Wednesday, July 08, 2015

"take nothing for their journey" - The First Japanese that Traveled Tibet


The First Japanese that Traveled Tibet

When a Japanese Buddhist monk had some doubt about Buddhism, say, 100 years ago, he had to go to the original place where the religion had been first established around the 5th century BC.  But India had long lost traditions of Buddhism.  So, he had to go to Tibet, since Tibet had imported important part or some essence of Buddhism between the 7th and 14th centuries before it was lost in India.

Indeed, Japan imported Buddhism through China since the 6th century, but Chinese themselves had first imported Buddhism about 1st century.  Even in the 7th century, a notable Chinese priest made an adventurous journey to India to bring back many Buddhist sutras.  Therefore, if a Japanese monk had any doubt on Buddhism, it meant there was a need to refer to Sanskrit Buddhist scriptures which Chinese monks translated into Chinese versions, since Sanskrit was a classical language of India.  Or, he must refer to Tibetan scriptures as Tibetans must have more faithfully translated Sanskrit scriptures.

So, Ekai Kawaguchi (1866 – 1945)  traveled to Tibet as the first Japanese that had ever entered the Himalayan country closed to foreigners.  Specifically, he secretly reached and stayed in Lhasa from July 1900 to June 1902, and then from 1913 to 1915.

He brought back to Japan a large collection of Tibetan scriptures, but had a lengthy and public dispute with the other pilgrims about who the Dalai Lama had intended to give them to, causing him to lose some face in the Buddhist world.[17] He did assist the German Theravada monk Nyanatiloka in the 1920s. 
After this Kawaguchi became an independent monk, living with his brother's family for the rest of his life, and earning an income from scholarly publications. He refused to assist the military police when they sought intelligence on Tibet, and died in 1945.[18]
He was a friend of Mrs. Annie Besant, President of the Theosophical Society, who encouraged him to publish the English text of his book, Three Years in Tibet.[19] The Government of Nepal issued a postage stamp in 2003 commemorating Kawaguchi's visits to that country.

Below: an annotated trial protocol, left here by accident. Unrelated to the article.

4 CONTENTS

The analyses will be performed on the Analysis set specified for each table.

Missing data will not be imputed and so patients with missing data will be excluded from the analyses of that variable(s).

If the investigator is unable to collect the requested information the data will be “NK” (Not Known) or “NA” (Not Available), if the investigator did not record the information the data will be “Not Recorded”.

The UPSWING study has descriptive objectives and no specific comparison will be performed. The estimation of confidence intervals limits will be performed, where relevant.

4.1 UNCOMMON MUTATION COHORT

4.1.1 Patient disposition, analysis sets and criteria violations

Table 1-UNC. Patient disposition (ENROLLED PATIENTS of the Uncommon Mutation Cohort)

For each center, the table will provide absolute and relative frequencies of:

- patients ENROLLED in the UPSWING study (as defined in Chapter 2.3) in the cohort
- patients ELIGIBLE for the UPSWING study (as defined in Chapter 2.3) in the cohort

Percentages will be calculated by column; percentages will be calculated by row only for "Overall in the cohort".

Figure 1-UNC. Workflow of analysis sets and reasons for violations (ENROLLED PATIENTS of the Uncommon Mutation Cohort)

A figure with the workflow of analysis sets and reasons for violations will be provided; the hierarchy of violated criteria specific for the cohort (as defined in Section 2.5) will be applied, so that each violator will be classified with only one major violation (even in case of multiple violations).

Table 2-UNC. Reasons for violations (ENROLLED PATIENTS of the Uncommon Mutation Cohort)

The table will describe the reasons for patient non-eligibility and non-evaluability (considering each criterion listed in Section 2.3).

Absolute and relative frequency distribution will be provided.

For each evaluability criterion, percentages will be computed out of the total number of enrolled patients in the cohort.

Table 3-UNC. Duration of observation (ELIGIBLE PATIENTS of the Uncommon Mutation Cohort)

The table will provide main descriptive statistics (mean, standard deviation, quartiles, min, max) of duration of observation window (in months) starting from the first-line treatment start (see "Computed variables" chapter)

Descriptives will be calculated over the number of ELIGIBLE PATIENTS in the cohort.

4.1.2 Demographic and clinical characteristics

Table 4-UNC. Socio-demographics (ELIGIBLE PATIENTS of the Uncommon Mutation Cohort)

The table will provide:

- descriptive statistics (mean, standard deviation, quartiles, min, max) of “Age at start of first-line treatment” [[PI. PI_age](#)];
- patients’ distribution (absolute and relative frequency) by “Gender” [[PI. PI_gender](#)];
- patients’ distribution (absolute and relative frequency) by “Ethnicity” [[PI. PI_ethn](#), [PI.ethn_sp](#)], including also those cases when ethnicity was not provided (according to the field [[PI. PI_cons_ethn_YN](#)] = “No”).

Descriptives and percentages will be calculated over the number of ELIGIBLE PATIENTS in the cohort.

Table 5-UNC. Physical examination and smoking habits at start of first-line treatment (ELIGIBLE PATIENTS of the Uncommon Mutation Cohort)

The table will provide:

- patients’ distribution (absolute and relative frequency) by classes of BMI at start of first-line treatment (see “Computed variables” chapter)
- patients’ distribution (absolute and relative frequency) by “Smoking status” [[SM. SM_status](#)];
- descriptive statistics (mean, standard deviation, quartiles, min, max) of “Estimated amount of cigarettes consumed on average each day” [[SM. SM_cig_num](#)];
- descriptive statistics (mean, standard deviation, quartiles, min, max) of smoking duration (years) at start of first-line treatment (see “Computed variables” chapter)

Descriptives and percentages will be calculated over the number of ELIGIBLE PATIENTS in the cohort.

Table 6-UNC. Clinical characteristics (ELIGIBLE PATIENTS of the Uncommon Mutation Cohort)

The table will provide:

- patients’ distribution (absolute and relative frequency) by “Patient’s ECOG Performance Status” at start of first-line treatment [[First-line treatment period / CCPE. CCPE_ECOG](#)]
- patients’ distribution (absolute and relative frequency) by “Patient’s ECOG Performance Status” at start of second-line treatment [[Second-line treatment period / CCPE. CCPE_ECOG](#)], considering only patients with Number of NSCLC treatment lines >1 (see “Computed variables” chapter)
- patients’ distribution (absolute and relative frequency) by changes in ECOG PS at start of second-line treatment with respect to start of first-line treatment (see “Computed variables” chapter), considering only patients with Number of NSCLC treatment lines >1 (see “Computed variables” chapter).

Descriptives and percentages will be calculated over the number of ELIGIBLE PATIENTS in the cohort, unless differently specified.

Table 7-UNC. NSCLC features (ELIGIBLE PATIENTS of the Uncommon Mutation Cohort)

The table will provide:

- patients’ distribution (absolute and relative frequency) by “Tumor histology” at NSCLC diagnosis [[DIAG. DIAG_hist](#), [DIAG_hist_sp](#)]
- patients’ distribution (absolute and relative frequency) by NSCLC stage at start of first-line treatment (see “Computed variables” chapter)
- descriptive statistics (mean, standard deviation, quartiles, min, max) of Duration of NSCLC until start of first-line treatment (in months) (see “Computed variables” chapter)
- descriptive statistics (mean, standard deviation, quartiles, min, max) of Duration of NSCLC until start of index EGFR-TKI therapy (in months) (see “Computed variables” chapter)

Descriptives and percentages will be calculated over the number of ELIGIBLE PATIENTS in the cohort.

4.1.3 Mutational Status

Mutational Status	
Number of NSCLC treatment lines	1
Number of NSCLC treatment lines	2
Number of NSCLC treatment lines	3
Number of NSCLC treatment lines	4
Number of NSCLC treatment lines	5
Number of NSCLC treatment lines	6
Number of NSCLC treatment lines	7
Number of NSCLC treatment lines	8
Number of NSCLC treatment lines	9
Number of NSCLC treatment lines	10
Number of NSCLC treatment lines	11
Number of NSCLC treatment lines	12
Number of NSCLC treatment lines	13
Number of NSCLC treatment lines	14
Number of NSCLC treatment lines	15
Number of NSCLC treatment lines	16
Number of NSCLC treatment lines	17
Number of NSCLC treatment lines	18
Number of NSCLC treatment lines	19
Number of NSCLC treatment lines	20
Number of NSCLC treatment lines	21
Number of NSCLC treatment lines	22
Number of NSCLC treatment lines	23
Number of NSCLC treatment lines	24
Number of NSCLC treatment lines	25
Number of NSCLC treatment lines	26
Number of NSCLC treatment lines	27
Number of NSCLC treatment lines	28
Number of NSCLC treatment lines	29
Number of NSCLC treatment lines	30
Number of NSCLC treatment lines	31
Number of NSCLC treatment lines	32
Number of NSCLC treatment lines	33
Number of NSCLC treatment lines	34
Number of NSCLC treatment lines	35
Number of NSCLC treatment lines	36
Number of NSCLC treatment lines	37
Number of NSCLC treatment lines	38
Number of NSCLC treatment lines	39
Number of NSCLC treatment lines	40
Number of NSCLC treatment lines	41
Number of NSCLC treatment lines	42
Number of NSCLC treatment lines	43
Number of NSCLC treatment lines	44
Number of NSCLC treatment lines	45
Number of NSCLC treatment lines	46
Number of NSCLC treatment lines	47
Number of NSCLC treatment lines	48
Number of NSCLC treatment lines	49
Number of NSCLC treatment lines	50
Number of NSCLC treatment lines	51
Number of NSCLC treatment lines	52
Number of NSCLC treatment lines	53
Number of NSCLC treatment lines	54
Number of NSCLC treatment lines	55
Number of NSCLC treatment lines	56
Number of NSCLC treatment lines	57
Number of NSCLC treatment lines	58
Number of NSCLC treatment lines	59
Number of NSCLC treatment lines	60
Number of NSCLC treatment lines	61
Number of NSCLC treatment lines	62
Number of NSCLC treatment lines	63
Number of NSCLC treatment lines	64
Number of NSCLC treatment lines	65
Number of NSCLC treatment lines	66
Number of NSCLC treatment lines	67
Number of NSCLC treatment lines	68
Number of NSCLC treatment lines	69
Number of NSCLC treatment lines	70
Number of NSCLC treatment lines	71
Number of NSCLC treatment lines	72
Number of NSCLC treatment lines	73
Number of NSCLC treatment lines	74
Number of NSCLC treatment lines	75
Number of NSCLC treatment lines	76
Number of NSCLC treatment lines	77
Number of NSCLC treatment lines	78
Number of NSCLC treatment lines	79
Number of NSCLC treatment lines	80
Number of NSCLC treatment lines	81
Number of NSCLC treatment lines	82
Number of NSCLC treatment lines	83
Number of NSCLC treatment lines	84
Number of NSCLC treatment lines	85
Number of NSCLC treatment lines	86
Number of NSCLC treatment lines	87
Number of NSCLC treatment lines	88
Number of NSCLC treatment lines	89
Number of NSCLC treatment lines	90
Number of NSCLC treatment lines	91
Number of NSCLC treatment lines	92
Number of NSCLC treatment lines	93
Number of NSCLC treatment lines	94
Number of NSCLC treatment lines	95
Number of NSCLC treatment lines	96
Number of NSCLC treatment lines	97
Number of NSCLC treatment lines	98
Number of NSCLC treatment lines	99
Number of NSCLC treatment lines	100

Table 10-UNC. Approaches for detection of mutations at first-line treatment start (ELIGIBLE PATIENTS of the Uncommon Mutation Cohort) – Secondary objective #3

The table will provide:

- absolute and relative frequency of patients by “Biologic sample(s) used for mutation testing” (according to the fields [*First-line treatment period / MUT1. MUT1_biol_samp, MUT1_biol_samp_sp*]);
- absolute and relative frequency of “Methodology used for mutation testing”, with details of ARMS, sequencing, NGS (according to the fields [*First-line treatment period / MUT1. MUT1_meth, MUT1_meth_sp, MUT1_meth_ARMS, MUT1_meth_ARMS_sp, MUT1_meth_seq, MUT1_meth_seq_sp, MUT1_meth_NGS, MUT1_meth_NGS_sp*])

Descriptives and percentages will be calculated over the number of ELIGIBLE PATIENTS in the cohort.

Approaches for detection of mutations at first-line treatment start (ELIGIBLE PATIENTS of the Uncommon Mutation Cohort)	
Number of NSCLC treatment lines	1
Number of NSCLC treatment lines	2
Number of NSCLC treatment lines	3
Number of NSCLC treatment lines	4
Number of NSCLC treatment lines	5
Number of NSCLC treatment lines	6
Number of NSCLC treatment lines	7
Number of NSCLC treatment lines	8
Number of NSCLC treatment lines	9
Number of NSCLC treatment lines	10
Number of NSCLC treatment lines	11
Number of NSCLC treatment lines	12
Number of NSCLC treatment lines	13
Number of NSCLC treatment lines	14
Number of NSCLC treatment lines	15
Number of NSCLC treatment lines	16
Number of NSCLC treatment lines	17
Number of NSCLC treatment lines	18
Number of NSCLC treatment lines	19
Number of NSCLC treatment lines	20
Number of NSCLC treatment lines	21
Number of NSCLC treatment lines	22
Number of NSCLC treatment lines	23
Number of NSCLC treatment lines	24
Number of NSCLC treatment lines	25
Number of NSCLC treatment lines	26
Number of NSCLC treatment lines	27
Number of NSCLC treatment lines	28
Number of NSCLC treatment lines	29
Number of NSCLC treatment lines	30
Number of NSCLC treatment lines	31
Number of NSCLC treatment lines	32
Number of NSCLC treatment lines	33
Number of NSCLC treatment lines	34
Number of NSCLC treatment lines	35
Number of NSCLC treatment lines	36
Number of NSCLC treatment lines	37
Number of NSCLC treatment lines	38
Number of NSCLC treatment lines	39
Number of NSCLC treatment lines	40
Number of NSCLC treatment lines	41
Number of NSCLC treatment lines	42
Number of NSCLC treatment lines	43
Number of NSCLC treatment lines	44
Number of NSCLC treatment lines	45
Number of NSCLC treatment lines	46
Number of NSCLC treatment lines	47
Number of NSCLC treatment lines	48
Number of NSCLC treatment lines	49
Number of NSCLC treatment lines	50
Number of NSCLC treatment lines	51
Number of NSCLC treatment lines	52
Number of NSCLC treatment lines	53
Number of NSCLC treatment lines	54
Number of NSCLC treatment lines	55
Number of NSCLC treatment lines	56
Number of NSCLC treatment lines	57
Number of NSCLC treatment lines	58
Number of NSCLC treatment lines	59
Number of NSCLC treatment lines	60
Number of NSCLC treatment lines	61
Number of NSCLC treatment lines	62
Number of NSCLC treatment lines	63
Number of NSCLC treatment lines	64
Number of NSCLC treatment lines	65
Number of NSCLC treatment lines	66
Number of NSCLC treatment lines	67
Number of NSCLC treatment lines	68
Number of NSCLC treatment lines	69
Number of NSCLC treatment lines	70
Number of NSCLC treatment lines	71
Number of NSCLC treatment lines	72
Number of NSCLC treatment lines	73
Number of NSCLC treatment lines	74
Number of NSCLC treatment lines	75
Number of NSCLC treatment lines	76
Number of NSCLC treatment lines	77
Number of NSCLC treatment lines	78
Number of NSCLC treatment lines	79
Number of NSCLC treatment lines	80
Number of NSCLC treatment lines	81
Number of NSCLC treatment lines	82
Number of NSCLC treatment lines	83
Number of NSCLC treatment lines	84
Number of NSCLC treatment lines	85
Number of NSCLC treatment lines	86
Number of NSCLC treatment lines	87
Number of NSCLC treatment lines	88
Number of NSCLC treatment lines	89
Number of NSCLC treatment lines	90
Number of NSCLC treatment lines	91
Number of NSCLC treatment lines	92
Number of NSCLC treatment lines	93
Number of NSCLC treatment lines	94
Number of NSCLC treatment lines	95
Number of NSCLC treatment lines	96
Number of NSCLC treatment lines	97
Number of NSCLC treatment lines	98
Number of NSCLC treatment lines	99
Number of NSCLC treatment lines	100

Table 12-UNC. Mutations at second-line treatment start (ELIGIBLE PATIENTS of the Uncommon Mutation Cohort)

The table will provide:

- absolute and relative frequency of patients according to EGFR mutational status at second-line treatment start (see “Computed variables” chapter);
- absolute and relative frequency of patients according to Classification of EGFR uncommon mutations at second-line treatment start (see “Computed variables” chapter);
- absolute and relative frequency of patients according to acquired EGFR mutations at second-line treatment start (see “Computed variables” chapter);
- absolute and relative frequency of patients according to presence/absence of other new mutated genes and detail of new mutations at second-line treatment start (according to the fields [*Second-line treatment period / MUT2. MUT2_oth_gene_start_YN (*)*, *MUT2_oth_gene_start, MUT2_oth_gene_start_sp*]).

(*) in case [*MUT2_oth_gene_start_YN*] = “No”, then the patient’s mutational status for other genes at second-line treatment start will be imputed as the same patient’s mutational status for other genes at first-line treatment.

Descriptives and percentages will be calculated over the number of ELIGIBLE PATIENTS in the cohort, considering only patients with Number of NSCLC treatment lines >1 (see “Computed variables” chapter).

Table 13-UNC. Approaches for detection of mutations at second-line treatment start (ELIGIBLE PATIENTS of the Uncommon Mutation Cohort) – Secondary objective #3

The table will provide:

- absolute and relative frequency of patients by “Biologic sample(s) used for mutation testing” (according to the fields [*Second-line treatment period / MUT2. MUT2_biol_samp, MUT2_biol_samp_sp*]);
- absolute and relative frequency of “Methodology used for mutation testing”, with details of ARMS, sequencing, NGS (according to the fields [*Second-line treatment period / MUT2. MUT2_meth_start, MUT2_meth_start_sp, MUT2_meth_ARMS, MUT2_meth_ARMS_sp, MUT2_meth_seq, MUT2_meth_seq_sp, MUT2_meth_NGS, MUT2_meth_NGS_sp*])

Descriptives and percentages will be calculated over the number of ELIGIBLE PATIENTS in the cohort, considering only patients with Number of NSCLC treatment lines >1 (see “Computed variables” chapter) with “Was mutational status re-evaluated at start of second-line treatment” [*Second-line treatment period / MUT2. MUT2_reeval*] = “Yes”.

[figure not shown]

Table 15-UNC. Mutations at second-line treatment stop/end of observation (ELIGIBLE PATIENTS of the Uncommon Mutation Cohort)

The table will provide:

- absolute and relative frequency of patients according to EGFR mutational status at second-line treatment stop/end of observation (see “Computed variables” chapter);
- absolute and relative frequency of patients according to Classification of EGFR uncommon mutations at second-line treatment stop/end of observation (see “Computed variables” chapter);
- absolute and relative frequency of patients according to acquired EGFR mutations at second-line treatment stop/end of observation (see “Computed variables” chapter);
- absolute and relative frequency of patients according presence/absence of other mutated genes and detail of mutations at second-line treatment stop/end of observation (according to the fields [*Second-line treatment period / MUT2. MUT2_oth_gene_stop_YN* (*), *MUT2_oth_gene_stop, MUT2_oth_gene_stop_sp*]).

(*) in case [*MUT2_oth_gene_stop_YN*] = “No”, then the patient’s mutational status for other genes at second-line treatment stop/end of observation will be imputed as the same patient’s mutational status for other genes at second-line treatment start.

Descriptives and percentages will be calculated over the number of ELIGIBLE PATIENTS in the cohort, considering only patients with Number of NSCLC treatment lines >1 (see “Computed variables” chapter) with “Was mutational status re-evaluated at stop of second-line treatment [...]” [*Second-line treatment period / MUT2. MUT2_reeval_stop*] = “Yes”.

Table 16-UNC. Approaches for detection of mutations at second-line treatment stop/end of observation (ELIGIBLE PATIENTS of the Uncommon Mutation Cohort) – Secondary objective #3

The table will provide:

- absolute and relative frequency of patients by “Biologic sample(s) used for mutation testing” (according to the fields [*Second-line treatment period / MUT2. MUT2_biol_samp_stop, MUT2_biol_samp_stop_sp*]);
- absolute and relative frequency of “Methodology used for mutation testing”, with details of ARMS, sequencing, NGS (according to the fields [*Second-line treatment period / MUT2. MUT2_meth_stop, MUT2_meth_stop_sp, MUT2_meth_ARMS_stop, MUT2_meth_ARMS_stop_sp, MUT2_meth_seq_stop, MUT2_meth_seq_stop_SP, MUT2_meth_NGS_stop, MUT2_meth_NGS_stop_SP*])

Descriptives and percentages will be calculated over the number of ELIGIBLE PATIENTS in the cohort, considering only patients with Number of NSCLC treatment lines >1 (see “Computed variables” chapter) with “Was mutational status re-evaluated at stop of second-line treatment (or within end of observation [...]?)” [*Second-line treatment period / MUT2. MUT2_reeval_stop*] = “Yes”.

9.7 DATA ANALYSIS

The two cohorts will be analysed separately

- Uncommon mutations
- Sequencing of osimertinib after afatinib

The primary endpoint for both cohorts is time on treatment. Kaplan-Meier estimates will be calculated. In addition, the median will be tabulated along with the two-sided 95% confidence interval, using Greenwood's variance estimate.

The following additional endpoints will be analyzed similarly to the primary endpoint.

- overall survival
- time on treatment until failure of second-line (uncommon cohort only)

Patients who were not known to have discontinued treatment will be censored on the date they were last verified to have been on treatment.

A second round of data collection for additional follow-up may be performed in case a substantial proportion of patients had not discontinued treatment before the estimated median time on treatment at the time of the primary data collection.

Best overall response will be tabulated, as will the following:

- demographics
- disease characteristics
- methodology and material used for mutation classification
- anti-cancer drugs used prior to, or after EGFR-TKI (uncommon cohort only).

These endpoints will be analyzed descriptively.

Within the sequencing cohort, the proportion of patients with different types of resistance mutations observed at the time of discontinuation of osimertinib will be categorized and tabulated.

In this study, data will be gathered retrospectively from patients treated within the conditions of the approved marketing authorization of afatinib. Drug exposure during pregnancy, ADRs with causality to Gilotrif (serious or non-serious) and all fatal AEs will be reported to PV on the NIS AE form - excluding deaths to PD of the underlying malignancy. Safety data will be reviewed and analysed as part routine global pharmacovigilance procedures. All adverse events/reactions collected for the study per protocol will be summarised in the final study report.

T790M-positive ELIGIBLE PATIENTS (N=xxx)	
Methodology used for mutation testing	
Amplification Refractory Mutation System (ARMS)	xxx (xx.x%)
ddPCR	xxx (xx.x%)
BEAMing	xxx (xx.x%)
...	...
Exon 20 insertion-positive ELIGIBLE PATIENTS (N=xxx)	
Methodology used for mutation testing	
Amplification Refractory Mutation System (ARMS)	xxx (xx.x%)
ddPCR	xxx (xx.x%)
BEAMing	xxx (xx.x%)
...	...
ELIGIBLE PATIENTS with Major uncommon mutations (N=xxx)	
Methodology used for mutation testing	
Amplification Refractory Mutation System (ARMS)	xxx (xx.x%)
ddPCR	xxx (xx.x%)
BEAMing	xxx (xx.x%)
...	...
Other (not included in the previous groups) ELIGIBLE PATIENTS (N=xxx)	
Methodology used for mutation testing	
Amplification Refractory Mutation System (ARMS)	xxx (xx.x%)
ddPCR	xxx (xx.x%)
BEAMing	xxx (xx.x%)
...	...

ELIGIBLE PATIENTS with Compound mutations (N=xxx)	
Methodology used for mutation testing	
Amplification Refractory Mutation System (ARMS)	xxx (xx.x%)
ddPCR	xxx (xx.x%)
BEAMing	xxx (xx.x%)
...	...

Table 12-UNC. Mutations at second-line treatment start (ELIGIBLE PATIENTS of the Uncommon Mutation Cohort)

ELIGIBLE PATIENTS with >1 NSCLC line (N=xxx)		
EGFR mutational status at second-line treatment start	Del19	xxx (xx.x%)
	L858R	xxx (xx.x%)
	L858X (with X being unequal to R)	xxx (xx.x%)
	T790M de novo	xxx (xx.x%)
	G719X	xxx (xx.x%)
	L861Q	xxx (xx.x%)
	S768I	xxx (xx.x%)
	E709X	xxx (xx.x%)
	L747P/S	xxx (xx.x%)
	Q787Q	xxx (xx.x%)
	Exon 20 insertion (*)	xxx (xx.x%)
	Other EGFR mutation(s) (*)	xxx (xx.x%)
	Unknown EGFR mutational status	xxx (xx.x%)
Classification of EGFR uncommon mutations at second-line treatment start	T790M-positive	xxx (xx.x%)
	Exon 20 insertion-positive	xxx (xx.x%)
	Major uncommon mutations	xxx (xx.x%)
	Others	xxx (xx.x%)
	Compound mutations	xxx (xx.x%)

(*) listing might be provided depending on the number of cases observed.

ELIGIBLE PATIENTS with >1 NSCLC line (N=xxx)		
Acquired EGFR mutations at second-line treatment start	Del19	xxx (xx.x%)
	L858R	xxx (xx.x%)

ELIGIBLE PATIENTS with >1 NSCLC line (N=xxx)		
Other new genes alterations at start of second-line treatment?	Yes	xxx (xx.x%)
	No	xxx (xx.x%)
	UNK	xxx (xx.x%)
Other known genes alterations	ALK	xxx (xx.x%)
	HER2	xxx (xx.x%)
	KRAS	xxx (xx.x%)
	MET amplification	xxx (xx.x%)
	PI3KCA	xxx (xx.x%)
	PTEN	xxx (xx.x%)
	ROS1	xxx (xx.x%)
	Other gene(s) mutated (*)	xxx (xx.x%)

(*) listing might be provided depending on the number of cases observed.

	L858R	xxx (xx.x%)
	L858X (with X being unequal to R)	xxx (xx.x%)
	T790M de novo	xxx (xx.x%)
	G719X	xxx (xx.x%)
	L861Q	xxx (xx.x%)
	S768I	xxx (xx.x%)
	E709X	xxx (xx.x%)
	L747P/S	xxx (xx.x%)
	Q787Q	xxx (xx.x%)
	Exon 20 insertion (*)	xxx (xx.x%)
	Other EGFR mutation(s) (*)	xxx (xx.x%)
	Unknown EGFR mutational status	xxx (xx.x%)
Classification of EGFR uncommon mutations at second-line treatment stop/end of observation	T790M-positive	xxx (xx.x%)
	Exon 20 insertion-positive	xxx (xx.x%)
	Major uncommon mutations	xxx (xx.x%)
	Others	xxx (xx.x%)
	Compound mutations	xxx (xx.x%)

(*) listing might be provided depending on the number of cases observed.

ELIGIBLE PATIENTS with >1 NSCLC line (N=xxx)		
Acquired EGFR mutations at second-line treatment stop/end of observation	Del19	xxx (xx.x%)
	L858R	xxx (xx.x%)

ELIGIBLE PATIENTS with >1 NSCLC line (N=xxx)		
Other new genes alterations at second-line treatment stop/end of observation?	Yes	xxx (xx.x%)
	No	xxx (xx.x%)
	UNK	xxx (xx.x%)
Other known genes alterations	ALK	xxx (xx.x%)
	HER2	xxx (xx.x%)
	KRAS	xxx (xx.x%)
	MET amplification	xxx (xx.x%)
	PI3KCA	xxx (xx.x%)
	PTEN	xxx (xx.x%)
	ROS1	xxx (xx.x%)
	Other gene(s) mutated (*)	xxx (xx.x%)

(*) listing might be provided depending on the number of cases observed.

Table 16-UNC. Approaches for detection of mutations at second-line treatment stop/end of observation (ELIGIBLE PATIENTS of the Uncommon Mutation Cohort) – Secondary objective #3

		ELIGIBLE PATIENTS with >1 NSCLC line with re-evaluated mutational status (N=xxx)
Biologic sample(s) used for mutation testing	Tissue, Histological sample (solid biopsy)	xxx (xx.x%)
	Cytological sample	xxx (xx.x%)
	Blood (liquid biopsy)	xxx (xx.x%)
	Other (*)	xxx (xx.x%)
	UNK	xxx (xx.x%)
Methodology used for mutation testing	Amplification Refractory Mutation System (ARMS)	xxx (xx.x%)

Ekai Kawaguchi was a faithful Buddhist.  He never ate meat and fish.  He never tried to make money by selling his experiences on a commercial basis or establishing a new faction of Buddhism in Japan.  After his adventure in Tibet, he tried to edit a Tibetan-Japanese dictionary, which was however never be accomplished when he died in the last year of WWII.

More importantly, through his observations of Buddhist communities in Tibet and other Asian countries as well as Japan, Kawaguchi concluded that there were no truly righteous monks and orders today.  Temples were no more sacred places.  Buddhist organizations were rotten.  Buddhist rituals turned to be false acts.  So, Kawaguchi renounced his status as a Buddhist priest.

Kawaguchi then claimed that people must not respect Buddhist priests and orders.  But people should practice Buddhism in their daily living.  It is just like a Christian priest who has traveled to Rome and Jerusalem to study Christianity starts to claim that churches and priests are useless or anti-Christian so that people must practice teaching of Christ Jesus in their daily lives.

Indeed there is a Buddhist tenet predicting the decline of Buddhism, called "the latter days of Buddhism."  According to the tenet, Buddhism would be correctly practiced and understood for 500 years after the death of the Buddha, but would not be understood, even if practiced superficially, for the next 1,000 years.  And after these 1,500 years, no more correct practice and understanding of Buddhism would be observed.

Ekai Kawaguchi seems to have believed in this theory.  His countermeasure to this state of lost belief in Buddhism is for everybody to practice the teaching of the Buddha in their daily lives.

However, Kawaguchi died in the last year of WWII.  And, after WWII, American Christianity along with American democracy was widely and openly introduced into the Japanese society.  Even the Constitution of Japan was drafted by Christian Americans subject to General MacArthur, the supreme commander of the allied forces that occupied Japan after WWII.  It might suggest that it is Christianity but not Buddhism that the Japanese people should seriously turn to as the means to save their souls.

Today, in Japanese schools, Ekai Kawaguchi is not introduced as a unique Buddhist but simply as a great adventurer who traveled Tibet 100 years ago where no foreigners were allowed in the country at the time.

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Ekai Kawaguchi

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Mar 6:8 And commanded them that they should take nothing for their journey, save a staff only; no scrip, no bread, no money in their purse: